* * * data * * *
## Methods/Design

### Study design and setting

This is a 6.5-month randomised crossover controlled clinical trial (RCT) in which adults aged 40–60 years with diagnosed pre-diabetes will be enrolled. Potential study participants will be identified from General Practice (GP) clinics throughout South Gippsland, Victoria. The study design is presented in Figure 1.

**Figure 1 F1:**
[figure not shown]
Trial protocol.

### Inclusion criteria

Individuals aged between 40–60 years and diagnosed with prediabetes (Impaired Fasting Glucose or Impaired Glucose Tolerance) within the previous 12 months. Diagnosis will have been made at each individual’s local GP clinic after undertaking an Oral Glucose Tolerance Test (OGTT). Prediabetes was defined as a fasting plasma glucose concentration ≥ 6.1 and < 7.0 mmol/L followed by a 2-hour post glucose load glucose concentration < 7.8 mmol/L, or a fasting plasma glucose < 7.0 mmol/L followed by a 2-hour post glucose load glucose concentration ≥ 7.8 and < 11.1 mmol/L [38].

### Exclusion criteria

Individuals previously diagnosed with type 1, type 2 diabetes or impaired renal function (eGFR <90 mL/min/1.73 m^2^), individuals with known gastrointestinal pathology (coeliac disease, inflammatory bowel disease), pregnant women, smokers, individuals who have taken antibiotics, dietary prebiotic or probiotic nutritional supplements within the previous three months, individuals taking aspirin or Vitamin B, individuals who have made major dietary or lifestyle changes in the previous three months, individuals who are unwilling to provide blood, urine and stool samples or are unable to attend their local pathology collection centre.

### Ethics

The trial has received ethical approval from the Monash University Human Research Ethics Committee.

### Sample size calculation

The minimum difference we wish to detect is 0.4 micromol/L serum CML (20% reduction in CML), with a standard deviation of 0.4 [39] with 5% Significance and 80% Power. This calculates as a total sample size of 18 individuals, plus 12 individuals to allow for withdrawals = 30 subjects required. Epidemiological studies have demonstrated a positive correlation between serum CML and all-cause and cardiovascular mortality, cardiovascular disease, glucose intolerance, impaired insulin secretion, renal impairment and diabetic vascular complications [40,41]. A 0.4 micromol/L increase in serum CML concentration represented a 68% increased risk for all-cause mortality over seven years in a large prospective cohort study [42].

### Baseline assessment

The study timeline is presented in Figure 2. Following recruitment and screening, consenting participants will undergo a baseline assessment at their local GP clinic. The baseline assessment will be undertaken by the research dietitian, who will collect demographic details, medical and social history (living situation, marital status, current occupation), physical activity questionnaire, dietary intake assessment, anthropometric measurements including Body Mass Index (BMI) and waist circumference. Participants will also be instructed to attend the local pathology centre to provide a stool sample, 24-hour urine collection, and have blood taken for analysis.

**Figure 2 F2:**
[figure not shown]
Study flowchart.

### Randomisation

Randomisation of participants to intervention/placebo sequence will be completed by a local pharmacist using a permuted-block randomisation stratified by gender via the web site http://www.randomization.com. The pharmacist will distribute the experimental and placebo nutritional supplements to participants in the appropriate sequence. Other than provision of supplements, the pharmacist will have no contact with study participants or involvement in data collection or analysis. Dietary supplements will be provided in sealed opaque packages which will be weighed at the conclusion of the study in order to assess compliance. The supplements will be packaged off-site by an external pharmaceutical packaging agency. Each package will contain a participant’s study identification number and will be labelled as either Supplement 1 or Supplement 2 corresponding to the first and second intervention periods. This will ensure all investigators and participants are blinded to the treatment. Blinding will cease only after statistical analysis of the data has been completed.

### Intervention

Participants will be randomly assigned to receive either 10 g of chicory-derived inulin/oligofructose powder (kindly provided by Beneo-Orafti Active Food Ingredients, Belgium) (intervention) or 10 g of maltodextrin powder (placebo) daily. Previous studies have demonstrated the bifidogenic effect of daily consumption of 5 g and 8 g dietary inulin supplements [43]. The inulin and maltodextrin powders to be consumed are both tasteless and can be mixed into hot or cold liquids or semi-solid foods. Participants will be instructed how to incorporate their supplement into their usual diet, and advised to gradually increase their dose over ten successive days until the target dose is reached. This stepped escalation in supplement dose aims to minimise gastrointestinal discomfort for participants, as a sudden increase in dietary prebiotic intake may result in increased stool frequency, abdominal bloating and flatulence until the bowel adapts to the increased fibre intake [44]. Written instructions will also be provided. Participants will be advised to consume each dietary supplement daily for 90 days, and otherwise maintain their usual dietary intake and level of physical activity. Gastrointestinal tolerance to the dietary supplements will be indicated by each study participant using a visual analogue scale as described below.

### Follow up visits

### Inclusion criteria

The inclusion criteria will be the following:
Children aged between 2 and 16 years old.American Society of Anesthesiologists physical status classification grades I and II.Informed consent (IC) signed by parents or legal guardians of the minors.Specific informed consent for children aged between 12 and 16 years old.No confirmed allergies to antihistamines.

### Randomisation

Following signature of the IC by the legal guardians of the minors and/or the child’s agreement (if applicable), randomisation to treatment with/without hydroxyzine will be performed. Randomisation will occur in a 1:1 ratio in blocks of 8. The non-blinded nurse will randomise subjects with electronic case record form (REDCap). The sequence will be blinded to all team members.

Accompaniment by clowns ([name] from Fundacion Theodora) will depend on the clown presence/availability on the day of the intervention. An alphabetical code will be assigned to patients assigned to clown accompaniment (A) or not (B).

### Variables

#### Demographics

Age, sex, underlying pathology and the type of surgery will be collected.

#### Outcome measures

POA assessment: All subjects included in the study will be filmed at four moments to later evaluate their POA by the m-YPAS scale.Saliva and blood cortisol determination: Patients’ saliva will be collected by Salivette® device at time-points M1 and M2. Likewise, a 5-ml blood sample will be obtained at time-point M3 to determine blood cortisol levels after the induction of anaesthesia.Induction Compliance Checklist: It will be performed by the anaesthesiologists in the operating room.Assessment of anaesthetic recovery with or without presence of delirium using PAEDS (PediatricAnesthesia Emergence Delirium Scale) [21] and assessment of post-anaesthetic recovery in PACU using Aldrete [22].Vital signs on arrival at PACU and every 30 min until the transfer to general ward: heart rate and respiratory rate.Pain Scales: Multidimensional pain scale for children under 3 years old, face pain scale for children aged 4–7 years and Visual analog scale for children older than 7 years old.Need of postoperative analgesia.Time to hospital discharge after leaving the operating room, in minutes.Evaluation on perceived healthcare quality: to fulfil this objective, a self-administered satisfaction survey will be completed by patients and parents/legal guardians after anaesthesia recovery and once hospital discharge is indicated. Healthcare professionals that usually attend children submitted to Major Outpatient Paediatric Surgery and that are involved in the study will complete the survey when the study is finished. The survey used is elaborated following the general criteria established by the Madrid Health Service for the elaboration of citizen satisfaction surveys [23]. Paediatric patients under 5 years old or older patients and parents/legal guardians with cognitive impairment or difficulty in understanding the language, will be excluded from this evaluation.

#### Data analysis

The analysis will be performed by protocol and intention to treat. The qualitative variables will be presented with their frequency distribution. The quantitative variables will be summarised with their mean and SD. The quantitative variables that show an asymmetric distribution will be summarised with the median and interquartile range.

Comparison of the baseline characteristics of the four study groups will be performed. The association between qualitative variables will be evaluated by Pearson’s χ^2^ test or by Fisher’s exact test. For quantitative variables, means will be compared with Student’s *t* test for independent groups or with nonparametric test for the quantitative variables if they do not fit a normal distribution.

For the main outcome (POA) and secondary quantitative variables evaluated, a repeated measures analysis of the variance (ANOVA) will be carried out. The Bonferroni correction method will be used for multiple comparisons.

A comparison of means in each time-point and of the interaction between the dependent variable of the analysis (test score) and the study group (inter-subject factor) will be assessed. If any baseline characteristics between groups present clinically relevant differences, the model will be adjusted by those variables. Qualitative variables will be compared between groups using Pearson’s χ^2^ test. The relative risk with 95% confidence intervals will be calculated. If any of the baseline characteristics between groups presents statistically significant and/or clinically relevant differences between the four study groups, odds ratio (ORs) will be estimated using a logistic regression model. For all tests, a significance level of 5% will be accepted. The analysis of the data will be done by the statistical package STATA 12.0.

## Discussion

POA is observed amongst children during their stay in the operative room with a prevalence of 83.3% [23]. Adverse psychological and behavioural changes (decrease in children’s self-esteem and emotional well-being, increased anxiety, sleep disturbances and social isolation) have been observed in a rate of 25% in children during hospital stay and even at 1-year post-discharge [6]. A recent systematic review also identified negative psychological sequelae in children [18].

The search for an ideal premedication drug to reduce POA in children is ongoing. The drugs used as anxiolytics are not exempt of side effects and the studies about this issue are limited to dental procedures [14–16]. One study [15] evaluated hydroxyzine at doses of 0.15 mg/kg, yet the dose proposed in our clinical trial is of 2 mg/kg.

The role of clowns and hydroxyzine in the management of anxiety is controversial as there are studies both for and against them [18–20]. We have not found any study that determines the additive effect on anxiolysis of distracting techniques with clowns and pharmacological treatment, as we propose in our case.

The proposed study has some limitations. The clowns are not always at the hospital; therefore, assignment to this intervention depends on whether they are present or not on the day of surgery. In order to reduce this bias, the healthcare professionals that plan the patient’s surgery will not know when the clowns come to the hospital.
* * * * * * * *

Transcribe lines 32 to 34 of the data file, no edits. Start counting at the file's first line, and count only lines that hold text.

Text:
#### Demographics

Age, sex, underlying pathology and the type of surgery will be collected.

#### Outcome measures